It is true that my center of Italian wine gravity revolves around Italy’s native wine grapes. That is to say, I am typically not a great fan of Italian wines made with international grape varieties.
But, there are exceptions.
I was touched, if not a bit fascinated, by the wine known as Tavoleto (Toscana IGT), a small production 100% Chardonnay made by Campotondo, a producer working in the area of Tuscany’s Campiglia d’Orcia.
I appreciate this wine as much for what it isn’t, as for what it is. Tavoleto manages to avoid the usual clichés associated with Italian wines made from international grape varieties.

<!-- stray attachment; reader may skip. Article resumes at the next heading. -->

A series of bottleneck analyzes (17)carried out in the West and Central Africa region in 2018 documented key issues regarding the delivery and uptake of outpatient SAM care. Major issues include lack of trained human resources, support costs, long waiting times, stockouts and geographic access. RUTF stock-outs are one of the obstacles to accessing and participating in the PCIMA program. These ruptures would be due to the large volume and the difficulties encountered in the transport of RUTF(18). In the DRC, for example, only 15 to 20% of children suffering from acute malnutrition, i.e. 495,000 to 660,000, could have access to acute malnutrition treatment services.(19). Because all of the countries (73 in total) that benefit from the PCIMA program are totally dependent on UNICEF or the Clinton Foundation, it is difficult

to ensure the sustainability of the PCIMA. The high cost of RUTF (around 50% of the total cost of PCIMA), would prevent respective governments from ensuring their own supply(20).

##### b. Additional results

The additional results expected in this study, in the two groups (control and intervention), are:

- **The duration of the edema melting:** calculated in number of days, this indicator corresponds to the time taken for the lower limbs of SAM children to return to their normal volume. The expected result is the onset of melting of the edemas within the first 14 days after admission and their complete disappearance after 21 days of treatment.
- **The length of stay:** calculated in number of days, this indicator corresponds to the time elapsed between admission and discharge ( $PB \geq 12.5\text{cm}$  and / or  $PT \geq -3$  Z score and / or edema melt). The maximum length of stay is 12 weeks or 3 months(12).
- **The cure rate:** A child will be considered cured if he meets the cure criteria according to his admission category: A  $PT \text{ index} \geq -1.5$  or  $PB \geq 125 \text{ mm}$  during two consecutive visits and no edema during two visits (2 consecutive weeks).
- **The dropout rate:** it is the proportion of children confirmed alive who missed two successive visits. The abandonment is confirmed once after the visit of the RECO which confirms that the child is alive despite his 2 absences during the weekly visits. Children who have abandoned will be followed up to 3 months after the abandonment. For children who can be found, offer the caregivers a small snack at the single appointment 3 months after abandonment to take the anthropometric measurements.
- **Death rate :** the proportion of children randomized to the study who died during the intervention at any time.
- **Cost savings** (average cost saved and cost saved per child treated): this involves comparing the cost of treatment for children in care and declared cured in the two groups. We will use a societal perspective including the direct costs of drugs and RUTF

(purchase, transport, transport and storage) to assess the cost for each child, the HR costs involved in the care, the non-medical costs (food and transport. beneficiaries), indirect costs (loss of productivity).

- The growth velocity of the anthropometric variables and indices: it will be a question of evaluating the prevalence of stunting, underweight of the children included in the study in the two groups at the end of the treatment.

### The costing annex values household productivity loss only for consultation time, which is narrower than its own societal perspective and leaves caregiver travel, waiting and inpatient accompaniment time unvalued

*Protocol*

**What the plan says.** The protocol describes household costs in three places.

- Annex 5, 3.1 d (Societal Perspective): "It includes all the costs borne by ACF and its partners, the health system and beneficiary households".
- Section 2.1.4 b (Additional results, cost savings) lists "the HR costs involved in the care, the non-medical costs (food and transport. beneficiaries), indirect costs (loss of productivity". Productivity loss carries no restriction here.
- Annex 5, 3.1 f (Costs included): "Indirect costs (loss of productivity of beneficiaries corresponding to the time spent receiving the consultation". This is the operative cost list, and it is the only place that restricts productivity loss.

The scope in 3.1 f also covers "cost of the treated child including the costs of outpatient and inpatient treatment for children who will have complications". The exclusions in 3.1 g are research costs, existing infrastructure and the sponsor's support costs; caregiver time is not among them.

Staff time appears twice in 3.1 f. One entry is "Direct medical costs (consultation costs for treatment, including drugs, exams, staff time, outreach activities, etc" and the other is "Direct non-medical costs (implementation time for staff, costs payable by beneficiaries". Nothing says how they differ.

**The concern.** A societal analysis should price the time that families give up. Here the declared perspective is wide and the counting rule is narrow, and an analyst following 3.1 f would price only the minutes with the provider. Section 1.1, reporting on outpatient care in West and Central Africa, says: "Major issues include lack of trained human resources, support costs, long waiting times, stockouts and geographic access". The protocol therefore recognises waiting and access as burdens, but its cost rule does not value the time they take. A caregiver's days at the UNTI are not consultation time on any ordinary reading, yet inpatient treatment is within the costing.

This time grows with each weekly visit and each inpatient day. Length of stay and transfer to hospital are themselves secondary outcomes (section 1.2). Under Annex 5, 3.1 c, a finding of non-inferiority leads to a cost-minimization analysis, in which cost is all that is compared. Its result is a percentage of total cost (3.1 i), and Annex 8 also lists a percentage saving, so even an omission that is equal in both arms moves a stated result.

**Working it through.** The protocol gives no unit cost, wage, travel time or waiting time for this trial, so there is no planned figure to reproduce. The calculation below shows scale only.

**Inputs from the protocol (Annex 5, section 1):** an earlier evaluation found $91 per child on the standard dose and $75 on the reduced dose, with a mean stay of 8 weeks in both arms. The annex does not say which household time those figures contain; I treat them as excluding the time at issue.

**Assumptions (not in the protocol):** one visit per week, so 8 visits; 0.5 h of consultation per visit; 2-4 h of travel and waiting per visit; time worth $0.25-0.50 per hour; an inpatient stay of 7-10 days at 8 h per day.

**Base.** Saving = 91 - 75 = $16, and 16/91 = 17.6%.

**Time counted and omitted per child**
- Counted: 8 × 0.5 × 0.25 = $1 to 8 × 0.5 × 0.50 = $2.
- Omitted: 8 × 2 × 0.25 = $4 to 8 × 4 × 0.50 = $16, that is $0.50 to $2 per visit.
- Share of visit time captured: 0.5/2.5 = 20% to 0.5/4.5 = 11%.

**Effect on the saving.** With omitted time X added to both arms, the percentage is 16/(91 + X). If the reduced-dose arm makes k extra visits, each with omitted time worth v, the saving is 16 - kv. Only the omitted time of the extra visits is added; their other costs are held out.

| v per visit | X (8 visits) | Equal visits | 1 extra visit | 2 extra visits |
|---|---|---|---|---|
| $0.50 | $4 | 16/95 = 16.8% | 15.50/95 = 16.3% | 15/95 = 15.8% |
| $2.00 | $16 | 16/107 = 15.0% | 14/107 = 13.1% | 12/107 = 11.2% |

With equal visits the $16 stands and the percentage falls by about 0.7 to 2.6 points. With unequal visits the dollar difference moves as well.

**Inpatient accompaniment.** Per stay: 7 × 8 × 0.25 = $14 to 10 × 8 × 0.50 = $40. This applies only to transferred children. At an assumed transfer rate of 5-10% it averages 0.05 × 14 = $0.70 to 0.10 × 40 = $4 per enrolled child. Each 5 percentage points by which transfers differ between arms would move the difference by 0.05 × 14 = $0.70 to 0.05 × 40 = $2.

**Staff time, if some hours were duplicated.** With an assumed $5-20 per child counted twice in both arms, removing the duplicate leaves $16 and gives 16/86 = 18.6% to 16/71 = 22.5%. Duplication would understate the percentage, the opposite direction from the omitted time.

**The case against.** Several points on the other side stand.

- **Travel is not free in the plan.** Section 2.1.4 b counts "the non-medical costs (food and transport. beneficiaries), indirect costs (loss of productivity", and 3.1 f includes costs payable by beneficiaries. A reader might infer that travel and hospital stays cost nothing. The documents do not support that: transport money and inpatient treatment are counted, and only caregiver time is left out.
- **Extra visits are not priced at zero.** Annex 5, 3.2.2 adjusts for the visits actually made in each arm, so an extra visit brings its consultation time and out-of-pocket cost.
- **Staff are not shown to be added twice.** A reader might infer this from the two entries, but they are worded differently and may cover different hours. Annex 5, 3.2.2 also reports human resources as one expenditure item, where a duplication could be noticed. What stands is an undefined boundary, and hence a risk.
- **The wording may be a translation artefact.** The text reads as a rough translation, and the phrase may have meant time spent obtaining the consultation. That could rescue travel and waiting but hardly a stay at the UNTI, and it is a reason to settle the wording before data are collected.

Enjoyably fat on the palate, Tavoleto’s fruit is in good measure in both aroma and flavor, backed by notes of ginger powder and white flowers. Light tannic friction against the wine’s creaminess gives massive sensation-appeal.
Indeed Tavoleto has a voice of its own and speaks with identity of the area, not an easy thing for a white wine, let alone one made with an international grape variety, to accomplish where surrounded by a bastion of traditional Tuscan red wine production.
The possibility that Tavoleto may point a new way forward, a new direction for the category, has indeed crossed my mind.